Vaccine scares are here again. This time it is the tragic news that a 14 year old girl died after receiving her HPV vaccination, with a predictable response from some quarters…

On this occasion, I’m going to take the road less travelled. Numerous scientific commentators will be sure to point out that there is not necessarily any connection between the events, and that even if there were, the risks of vaccination remain tiny in comparison to the lifetime risk of developing cervical cancer.

But it would be wrong to only consider this story as a case report. It’s also a story, and many, even most people hearing about it on the news will interpret it as a narrative: they will be struck by the irony of parents wanting to protect their daughter, through a vaccine which is voluntary in the UK, only for her to succumb far sooner than they could have ever expected. Whether or not there is any connection, this single tragedy will resonate far more than the thousands of lives which will be saved. Those saved lives are an absence of death, even of illness, and we tend not to perceive such things in the same way.

A classic ethical dilemma asks whether subjects would be willing to save bystanders on a railway platform from a runaway train, by changing the points to divert the train onto another platform where it will kill only one person. Most people say that they would divert the train and kill the lone commuter. But when the question is recast such that there is a crowded train headed out of control towards a precipice, and to prevent it plummeting over the edge we have to push a single large gentleman off an overlooking bridge onto the track to derail the train before the crash, most people balk.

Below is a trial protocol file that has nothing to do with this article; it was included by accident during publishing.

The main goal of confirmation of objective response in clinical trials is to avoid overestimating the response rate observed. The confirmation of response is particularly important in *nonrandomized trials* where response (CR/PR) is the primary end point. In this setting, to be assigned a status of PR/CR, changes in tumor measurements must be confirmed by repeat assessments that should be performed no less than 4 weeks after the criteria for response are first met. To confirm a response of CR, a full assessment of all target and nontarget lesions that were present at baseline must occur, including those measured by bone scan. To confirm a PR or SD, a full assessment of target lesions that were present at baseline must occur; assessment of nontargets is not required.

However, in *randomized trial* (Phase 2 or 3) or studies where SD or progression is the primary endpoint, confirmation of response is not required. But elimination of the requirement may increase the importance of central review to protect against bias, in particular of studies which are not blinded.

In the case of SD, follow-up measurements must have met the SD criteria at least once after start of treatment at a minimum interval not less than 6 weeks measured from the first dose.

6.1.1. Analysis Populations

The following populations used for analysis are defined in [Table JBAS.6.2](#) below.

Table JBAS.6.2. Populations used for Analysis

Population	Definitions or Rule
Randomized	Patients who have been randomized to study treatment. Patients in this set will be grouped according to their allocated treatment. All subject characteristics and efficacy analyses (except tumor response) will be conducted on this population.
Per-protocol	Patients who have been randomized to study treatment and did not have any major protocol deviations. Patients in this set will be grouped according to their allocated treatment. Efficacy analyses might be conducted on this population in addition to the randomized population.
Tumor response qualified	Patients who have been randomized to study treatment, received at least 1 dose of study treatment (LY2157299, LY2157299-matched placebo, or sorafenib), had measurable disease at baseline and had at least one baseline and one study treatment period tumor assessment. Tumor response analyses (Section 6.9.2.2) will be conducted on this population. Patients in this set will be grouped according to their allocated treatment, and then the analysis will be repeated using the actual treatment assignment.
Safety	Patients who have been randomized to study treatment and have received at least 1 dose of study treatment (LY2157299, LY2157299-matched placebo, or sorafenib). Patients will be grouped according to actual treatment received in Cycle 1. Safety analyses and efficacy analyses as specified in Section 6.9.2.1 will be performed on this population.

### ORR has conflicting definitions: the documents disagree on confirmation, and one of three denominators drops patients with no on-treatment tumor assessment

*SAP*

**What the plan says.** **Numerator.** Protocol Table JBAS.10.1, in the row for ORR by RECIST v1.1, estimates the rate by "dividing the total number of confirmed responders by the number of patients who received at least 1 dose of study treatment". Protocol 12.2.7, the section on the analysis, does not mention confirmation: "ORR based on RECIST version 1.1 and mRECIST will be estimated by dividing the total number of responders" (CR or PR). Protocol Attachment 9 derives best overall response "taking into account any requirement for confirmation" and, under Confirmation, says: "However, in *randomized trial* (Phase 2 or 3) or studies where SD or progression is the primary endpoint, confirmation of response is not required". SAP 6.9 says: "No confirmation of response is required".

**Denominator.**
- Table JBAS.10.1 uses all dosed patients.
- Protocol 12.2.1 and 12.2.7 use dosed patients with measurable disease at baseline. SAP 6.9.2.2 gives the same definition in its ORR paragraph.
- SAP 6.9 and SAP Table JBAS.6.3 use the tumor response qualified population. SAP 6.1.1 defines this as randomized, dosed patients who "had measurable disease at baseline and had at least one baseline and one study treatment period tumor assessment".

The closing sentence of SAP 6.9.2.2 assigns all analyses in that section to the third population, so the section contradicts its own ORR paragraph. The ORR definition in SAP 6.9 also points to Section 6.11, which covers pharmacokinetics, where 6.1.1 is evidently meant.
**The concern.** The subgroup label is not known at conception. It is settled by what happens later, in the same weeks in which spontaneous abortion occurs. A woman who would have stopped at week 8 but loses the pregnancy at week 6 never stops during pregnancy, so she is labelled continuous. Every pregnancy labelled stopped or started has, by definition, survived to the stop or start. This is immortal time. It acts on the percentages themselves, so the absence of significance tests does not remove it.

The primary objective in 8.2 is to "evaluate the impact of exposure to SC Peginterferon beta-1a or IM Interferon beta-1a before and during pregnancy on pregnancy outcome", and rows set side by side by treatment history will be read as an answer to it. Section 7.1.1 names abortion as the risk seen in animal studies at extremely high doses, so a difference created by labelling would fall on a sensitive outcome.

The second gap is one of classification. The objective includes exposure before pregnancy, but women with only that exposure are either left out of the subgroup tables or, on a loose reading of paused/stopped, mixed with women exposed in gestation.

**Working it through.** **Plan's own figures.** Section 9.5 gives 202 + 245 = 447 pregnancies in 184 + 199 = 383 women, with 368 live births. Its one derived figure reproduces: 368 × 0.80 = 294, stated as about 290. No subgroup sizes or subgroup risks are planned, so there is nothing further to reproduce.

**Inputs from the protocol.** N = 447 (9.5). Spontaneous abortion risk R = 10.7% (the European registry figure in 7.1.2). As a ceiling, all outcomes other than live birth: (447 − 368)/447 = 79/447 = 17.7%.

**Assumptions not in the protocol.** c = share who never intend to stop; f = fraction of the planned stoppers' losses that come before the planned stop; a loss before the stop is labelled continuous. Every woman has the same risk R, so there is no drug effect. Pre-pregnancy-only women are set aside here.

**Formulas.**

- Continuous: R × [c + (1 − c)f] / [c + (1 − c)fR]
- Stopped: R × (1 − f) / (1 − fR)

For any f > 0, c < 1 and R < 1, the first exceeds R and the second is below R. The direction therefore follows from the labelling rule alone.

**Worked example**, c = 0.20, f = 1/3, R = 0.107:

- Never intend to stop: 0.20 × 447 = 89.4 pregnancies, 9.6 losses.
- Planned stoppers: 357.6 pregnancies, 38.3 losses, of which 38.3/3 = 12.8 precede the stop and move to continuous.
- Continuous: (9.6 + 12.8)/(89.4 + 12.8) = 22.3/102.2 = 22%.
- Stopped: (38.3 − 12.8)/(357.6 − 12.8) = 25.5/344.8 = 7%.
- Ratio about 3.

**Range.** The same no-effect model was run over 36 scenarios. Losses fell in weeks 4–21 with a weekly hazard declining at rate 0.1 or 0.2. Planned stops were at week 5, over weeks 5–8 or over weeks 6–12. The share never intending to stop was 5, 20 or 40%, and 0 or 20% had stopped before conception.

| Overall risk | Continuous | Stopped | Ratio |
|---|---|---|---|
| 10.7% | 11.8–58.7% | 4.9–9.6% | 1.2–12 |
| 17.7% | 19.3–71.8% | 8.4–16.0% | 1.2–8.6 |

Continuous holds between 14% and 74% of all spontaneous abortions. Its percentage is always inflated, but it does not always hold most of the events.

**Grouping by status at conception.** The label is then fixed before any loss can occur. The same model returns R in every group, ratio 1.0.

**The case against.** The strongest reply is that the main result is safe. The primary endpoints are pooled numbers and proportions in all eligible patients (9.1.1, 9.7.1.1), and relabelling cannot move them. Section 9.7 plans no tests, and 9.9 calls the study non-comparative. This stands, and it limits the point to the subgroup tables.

I think something similar can apply when we talk about vaccination. It should not be a great surprise if, when vaccinating millions, we observe events which have a one in a million chance of occurring. But even though the risk is small, minuscule, we are deliberately exposing vaccinees to it. Hence the vaccine is held responsible, whereas the depredations of disease can somehow be viewed as natural. To put it another way, if somebody dies of a disease it is nobody’s fault, but if they die following vaccination, then it is the fault of the dastardly government, big pharma, whoever.

It is interesting to note that following the 9/11 terrorist attacks there were serious discussions about whether smallpox vaccination should be recommenced in the US, to protect against any future bioterrorist incident. Such a vaccination programme would be expected to be at the cost of some lives, through adverse reactions, and this may explain why the plan was shelved.

According to reports, in the case of HPV the vaccine cannot be held to be responsible. However, I suspect that this will be insufficient to prevent a panic. Suspicious parents will be quick to suggest a cover up, even those who should know better. But really, it’s as safe as can be reasonably expected, and it will save lives. It probably has already saved the lives of women who would have been exposed to HPV in coming years, and then suffered the consequences. But heck, maybe I’m wrong. A poll on the Daily Mail’s website reveals a majority, at present, against suspension of the vaccination campaign. When saner voices prevail even at the Daily Mail, there is hope for us all.